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Abstract of Dissertation Pres ented to the Graduate School of the University of Florida in Partial Fulfillment of the Requirements for the Degree of Doctor of Philosophy DEVELOPING A COMPUTATIONAL MODEL OF ASPARAGINE SYNTHETASE-B TOWARDS RATIONAL INHIBITOR DESIGN By Robert N. Humkey December 2009 Chair: Nigel G. J. Richards Major: Chemistry Although Acute Lymphoblastic Leukemia (ALL) ha s an initial treatment rate of nearly 95%, it claims the lives of over 1,000 people in th e US each year. These patients often develop resistance to L-asparaginase, a main chemotherape utic agent used in the treatment of ALL. There has been a long withstanding, inve rse correlation to patients re sistance to L-asparaginase and up-regulation of the enzyme, asparagine synthetase. Therefore, selectiv e potent inhibitors of asparagine synthetase (AS) may be usef ul for the clinical treatment of ALL. This work focuses on the development of a structural model of E. coli asparagine synthetase-B (AS-B); the glutamine-dependent bact erial form that is similar to human AS. Novel parameters were developed in CHARMM for incorporation of the AS reaction intermediate, aspartyl-AMP, into the AS-B model. This intermed iate has been successfully used as a model for inhibitor design. Therefore, mode ling this intermediate will provide understanding of the protein structure and active site interact ions, which will aid in the development of future inhibitors. Simulated annealing (SA) was used to arri ve at an optimized model of AS-B with glutamine bound in the glut aminase active site and -aspartyl-AMP, pyrophosphate and Mg2+ bound in the synthetase active site. The final mode l was heated from 0 K 600 K; cooled back 11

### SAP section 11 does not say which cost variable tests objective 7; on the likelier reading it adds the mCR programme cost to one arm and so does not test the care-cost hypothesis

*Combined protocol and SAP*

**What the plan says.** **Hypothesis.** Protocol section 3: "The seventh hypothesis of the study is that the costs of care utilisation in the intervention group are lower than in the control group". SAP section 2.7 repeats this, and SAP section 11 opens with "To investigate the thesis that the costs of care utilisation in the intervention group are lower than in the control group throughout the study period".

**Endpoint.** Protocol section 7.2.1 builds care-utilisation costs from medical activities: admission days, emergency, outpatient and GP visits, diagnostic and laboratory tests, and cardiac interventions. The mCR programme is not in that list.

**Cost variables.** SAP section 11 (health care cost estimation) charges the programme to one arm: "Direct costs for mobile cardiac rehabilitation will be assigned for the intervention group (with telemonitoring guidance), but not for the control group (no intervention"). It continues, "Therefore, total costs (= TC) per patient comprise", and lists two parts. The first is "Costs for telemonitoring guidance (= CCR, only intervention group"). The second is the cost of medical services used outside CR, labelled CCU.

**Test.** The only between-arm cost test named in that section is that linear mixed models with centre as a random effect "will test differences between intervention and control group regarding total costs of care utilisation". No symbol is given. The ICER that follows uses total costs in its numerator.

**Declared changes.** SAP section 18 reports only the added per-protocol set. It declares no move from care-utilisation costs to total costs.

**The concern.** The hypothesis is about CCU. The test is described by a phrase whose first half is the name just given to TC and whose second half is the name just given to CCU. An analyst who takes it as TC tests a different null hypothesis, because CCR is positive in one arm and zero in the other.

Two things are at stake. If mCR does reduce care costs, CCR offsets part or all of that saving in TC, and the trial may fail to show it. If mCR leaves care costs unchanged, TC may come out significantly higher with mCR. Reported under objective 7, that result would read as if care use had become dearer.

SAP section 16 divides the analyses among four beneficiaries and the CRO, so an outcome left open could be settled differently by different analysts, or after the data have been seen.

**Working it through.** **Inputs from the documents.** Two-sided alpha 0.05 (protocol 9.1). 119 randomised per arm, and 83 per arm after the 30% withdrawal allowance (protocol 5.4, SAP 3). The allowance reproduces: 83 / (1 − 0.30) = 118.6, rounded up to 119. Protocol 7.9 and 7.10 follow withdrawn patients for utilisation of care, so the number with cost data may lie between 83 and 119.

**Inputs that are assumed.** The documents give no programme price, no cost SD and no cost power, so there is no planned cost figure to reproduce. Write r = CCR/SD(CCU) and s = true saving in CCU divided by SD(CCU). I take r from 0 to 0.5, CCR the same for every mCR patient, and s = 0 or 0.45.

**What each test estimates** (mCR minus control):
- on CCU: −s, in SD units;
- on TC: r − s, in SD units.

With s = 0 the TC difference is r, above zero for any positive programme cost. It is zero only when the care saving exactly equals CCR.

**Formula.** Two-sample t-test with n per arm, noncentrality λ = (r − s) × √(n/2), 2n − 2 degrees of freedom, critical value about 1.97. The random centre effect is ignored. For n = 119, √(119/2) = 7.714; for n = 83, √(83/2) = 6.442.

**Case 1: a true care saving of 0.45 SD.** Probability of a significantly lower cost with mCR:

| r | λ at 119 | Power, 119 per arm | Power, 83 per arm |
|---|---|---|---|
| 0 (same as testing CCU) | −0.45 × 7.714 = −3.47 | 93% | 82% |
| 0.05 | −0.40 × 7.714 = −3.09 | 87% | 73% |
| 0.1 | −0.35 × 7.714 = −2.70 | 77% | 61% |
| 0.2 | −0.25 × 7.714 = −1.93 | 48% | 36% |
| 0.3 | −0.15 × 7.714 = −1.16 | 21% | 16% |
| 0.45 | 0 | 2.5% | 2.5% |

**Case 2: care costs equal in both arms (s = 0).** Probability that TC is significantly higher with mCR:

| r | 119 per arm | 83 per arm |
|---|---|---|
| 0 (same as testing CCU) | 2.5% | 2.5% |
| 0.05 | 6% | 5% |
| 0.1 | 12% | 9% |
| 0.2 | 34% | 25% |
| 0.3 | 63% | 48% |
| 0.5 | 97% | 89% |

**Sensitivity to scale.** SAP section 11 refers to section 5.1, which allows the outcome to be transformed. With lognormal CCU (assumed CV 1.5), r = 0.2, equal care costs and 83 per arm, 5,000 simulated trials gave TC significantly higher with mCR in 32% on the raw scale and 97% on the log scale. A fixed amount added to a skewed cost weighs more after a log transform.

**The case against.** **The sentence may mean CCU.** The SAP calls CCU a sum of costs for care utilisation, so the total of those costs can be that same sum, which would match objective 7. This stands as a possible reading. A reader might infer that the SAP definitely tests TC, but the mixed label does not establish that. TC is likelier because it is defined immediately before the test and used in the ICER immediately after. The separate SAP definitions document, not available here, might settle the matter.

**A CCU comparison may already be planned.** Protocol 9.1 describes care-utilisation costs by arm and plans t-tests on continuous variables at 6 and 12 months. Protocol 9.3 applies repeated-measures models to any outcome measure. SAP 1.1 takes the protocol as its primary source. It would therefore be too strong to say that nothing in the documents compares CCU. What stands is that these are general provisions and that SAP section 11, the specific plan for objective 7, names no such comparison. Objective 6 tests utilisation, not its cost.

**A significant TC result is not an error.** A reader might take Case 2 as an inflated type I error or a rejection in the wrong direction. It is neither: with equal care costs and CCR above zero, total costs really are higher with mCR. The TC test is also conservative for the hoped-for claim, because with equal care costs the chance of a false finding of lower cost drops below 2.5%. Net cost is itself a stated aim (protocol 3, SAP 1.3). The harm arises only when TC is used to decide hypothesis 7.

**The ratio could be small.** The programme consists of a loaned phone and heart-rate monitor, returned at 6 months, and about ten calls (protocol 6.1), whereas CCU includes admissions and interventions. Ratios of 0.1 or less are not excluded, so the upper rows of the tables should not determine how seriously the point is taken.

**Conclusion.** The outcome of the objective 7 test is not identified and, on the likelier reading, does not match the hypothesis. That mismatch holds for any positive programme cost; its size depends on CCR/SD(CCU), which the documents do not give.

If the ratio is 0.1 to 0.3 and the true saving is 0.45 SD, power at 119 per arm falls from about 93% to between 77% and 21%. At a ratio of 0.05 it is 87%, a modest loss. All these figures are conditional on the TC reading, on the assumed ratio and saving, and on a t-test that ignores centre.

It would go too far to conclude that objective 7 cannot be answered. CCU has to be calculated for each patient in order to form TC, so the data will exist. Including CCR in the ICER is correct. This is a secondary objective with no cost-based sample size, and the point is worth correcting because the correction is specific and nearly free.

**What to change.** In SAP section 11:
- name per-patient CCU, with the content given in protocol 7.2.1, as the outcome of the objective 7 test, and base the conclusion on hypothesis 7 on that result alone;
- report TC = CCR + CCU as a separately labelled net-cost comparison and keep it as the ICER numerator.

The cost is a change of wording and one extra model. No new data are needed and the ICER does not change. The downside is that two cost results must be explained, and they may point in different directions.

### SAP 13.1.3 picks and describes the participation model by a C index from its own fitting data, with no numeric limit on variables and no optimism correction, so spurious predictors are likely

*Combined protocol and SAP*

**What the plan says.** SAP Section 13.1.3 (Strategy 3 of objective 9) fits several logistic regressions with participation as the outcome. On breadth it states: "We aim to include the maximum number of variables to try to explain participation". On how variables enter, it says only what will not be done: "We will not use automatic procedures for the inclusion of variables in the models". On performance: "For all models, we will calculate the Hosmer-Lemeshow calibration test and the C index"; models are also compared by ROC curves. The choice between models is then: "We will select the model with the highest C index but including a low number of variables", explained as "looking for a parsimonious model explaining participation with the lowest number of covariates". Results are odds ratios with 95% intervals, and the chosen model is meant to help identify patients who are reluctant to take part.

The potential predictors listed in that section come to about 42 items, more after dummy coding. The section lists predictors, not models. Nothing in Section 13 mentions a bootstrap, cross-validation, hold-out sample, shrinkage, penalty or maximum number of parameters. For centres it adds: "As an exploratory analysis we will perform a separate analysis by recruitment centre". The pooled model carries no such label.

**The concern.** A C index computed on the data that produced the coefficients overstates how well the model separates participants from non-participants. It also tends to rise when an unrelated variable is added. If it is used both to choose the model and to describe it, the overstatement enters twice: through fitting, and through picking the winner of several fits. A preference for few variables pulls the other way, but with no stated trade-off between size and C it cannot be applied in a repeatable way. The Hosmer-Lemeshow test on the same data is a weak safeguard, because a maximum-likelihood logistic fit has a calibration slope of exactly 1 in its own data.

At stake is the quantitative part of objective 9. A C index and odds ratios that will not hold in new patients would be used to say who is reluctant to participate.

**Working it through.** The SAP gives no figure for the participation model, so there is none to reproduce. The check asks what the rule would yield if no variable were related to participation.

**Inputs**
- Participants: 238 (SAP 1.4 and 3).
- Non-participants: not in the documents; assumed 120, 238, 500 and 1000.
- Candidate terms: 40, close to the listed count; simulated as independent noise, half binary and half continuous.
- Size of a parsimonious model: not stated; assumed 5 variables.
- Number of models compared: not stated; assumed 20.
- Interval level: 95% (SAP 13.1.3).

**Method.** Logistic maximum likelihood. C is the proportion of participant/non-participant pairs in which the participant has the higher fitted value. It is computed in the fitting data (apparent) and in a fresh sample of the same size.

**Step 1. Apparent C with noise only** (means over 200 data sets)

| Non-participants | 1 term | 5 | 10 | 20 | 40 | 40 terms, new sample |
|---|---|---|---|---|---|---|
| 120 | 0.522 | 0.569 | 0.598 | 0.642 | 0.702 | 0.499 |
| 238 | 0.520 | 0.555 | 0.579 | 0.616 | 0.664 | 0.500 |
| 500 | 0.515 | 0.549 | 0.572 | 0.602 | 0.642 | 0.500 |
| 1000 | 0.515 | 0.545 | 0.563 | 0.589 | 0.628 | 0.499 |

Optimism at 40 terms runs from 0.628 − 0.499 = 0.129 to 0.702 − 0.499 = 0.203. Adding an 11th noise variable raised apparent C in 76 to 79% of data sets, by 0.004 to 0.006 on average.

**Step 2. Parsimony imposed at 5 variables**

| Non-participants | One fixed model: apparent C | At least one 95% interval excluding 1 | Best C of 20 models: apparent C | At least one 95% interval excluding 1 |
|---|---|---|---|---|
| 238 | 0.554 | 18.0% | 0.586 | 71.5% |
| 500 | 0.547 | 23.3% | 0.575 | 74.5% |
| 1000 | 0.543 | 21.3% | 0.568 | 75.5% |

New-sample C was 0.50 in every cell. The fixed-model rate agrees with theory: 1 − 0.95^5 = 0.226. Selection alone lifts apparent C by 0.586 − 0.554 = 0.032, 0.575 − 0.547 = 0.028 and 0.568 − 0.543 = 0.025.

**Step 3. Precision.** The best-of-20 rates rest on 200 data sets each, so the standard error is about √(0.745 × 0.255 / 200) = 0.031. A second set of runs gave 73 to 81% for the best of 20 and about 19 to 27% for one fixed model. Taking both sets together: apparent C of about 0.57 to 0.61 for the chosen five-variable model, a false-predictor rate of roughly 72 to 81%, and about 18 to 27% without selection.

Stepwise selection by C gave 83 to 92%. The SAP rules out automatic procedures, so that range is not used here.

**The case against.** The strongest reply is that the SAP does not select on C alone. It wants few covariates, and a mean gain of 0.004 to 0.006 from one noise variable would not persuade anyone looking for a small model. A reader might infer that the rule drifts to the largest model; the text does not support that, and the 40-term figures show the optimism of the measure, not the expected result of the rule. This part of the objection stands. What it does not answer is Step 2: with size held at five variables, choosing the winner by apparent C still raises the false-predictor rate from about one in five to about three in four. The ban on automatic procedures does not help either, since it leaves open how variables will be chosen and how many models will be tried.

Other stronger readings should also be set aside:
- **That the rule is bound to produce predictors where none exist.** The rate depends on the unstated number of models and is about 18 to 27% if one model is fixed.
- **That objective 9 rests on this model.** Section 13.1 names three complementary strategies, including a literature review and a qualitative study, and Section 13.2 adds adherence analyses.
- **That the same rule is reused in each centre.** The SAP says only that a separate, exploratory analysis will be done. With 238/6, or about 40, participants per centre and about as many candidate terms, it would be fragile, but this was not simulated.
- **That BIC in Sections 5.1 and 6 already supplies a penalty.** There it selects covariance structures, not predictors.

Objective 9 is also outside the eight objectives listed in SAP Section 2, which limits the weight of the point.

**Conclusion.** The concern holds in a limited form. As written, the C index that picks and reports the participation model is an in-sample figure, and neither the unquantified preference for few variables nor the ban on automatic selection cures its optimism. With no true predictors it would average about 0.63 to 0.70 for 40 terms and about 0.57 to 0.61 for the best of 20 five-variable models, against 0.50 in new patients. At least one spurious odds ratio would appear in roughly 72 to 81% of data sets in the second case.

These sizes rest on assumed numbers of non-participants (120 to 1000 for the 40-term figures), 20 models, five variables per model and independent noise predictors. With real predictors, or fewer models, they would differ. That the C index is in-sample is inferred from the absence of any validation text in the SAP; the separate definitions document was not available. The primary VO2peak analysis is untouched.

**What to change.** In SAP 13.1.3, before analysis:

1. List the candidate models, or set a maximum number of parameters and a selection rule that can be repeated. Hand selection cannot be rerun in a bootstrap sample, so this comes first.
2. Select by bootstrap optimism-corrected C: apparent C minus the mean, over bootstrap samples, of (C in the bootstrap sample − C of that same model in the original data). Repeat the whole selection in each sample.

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12 down to 300 K; then equilibrated at 300 K before a final minimization. The optimized model had a very interesting side chain flip occur for Glu-348. The repositioned side chain would make the translocation of NH3 from the glutaminase site to the synthetase site more probable than the translocation is in the current AS-B crystal structure. The availability of a structural model for AS sets the stage for the application of in silico screening of virtual libraries to identify novel dugs for the treatm ent of asparaginase-resistant ALL. The validation of algorithms and potentials for molecular doc king is a necessary prelude to such efforts. Therefore, an enhanced Potent ial of Mean Force (PMF) scoring function was developed for in silico screening studies. The sum of the work presented here sets the stage for in silico screening or the rational design of inhibitors for AS.